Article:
September 19:

We are packed up and ready to go early in the morning so we will have time to find someplace in Watson Lake that sells tires and resume our travels before too much of the day has gone by. As luck would have it we find the most unique place! It is difficult to find a place that sells tires and breakfast, but we found one! Bee Jay’s has a café on one end, and tires on the other. Everything goes through one cash register so you pay for your scrambled eggs and Goodyear’s all on one bill. There prices are a little high, but I’m always willing to pay a little extra for ambiance – what about you?

Secure in the knowledge that we have a spare tire again, we leave Watson Lake for our destination at Liard Hot Springs, but when we get to Liard it is raining and we decide not to stop. We move on toward our destination for the day of Fort Nelson, B.C., but when we get to Fort Nelson it is only 3:00 p.m. (Do you see a theme developing here?) “Let’s go as far as say Prophet River, or may Sikanni Chief.” Sure. The problem is that Prophet River looks abandoned, and there is road and bridge construction right in front of the Sikanni campground so we pass those by. Pink Mountain will be open. We stop for fuel at Pink Mountain, and Val says she does not like the looks of the campground so we move on to the next one up the road. It’s closed, and the next one, and the next one. So here we are at Charlie Lake which is about 50 miles from Dawson Creek. Yikes!

The Charlie Lake campground is very nice with a nice big grassy area for dogs. The more urgent problems taken care of we start thinking about supper – we’re starved. Problem is that we only have 30 amp power at this camp site, and the microwave will only run on half power.  So it’s Dinty Moore Beef Stew for supper, and you’d be surprised how delicious it is.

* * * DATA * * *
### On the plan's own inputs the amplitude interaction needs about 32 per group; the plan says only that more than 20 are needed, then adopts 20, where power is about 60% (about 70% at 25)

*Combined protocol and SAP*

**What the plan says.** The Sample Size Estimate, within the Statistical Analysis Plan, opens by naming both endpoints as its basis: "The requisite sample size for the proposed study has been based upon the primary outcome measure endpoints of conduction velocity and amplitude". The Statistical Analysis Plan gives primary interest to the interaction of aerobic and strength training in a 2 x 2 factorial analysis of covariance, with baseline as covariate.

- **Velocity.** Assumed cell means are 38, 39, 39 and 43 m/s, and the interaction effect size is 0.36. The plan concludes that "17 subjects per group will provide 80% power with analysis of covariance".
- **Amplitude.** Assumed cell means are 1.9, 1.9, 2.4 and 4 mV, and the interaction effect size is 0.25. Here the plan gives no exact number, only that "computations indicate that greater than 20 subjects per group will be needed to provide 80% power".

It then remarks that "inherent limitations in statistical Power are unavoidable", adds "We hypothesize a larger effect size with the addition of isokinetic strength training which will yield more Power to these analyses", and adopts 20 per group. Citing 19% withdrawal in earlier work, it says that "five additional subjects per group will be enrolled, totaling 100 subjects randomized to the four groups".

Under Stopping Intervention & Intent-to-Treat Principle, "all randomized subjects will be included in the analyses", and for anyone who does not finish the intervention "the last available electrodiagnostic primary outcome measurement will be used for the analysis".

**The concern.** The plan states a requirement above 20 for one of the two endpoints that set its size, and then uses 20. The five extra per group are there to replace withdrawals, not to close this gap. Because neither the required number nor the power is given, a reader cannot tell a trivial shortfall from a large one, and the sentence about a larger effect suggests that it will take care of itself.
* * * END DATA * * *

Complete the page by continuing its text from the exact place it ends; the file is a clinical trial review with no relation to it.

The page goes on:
We did pass through some unbelievably beautiful country today. We saw 8 woodland bison, and 8 or so caribou, and one dead moose by the side of the road.

September 20:

We have had uneventful day of travel going south through the beautiful province of Alberta. We saw some Elk (on an Elk farm), some buffalo (on a buffalo ranch), some Alpaca’s in a field, and a dead deer by the side of the road. Our plan is to travel as far as Leduc, AB and stay at the Leduc Lions Campground. Well you know about the best plans of mice and men…and beagle plans aren’t much better - the campground is full up tonight so we continue south on 2A and end up at Wetaskiwin Lions RV Campground. It’s an ok place. We aren’t near railroad tracks or an airport, and the campground has a fish pond. Catch and release only, but that’s ok because we are having TV dinners tonight minus the TV.

Hang on to your hat it’s windy, but we keep making southward progress and plan to be in the good ole’ USA tomorrow. That is if they let us back in. The plan is to stay in or near Shelby, Montana, USA.

See you soon,

Remington Beagle